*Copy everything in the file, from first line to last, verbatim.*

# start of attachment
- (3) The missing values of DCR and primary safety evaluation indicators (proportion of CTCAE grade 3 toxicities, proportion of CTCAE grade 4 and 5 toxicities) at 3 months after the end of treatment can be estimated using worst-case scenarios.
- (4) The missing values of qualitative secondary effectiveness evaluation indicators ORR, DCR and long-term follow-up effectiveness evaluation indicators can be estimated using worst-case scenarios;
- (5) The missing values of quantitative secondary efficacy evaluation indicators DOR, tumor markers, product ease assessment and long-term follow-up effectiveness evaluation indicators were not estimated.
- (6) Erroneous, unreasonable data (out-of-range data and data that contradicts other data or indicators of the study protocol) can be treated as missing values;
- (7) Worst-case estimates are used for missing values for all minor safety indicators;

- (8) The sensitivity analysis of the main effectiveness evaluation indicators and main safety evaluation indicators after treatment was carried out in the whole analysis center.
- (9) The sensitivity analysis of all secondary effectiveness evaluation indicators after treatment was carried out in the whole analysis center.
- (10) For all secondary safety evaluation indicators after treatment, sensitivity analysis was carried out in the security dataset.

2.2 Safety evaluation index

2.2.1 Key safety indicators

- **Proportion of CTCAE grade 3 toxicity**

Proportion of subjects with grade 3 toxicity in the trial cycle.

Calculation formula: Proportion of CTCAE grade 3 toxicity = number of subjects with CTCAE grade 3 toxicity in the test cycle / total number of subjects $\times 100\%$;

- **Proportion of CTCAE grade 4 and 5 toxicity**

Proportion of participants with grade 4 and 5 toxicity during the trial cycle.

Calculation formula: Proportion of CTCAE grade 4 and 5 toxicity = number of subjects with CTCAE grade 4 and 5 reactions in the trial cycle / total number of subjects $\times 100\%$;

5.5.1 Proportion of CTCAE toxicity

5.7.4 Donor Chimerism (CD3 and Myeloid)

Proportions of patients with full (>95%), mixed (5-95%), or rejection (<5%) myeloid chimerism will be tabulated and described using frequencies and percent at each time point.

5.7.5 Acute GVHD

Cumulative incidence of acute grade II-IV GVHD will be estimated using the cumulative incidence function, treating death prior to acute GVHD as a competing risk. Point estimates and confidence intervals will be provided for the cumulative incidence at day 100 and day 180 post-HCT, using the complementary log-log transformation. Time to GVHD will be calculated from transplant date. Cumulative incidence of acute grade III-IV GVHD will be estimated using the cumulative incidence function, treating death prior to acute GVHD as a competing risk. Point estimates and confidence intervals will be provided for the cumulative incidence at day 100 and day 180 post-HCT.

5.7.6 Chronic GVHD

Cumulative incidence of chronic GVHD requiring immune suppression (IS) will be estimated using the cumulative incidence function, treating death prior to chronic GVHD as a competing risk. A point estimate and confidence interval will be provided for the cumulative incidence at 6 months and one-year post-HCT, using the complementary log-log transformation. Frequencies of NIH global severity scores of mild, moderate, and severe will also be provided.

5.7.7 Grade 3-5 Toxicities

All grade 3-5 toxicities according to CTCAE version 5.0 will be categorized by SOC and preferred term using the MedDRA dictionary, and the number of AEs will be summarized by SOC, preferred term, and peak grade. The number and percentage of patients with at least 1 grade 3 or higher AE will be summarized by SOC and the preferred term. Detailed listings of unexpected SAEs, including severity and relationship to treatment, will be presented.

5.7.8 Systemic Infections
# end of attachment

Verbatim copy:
- (3) The missing values of DCR and primary safety evaluation indicators (proportion of CTCAE grade 3 toxicities, proportion of CTCAE grade 4 and 5 toxicities) at 3 months after the end of treatment can be estimated using worst-case scenarios.
- (4) The missing values of qualitative secondary effectiveness evaluation indicators ORR, DCR and long-term follow-up effectiveness evaluation indicators can be estimated using worst-case scenarios;
- (5) The missing values of quantitative secondary efficacy evaluation indicators DOR, tumor markers, product ease assessment and long-term follow-up effectiveness evaluation indicators were not estimated.
- (6) Erroneous, unreasonable data (out-of-range data and data that contradicts other data or indicators of the study protocol) can be treated as missing values;
- (7) Worst-case estimates are used for missing values for all minor safety indicators;

- (8) The sensitivity analysis of the main effectiveness evaluation indicators and main safety evaluation indicators after treatment was carried out in the whole analysis center.
- (9) The sensitivity analysis of all secondary effectiveness evaluation indicators after treatment was carried out in the whole analysis center.
- (10) For all secondary safety evaluation indicators after treatment, sensitivity analysis was carried out in the security dataset.

2.2 Safety evaluation index

2.2.1 Key safety indicators

- **Proportion of CTCAE grade 3 toxicity**

Proportion of subjects with grade 3 toxicity in the trial cycle.

Calculation formula: Proportion of CTCAE grade 3 toxicity = number of subjects with CTCAE grade 3 toxicity in the test cycle / total number of subjects $\times 100\%$;

- **Proportion of CTCAE grade 4 and 5 toxicity**

Proportion of participants with grade 4 and 5 toxicity during the trial cycle.

Calculation formula: Proportion of CTCAE grade 4 and 5 toxicity = number of subjects with CTCAE grade 4 and 5 reactions in the trial cycle / total number of subjects $\times 100\%$;

5.5.1 Proportion of CTCAE toxicity

5.7.4 Donor Chimerism (CD3 and Myeloid)

Proportions of patients with full (>95%), mixed (5-95%), or rejection (<5%) myeloid chimerism will be tabulated and described using frequencies and percent at each time point.

5.7.5 Acute GVHD

Cumulative incidence of acute grade II-IV GVHD will be estimated using the cumulative incidence function, treating death prior to acute GVHD as a competing risk. Point estimates and confidence intervals will be provided for the cumulative incidence at day 100 and day 180 post-HCT, using the complementary log-log transformation. Time to GVHD will be calculated from transplant date. Cumulative incidence of acute grade III-IV GVHD will be estimated using the cumulative incidence function, treating death prior to acute GVHD as a competing risk. Point estimates and confidence intervals will be provided for the cumulative incidence at day 100 and day 180 post-HCT.

5.7.6 Chronic GVHD

Cumulative incidence of chronic GVHD requiring immune suppression (IS) will be estimated using the cumulative incidence function, treating death prior to chronic GVHD as a competing risk. A point estimate and confidence interval will be provided for the cumulative incidence at 6 months and one-year post-HCT, using the complementary log-log transformation. Frequencies of NIH global severity scores of mild, moderate, and severe will also be provided.

5.7.7 Grade 3-5 Toxicities

All grade 3-5 toxicities according to CTCAE version 5.0 will be categorized by SOC and preferred term using the MedDRA dictionary, and the number of AEs will be summarized by SOC, preferred term, and peak grade. The number and percentage of patients with at least 1 grade 3 or higher AE will be summarized by SOC and the preferred term. Detailed listings of unexpected SAEs, including severity and relationship to treatment, will be presented.

5.7.8 Systemic Infections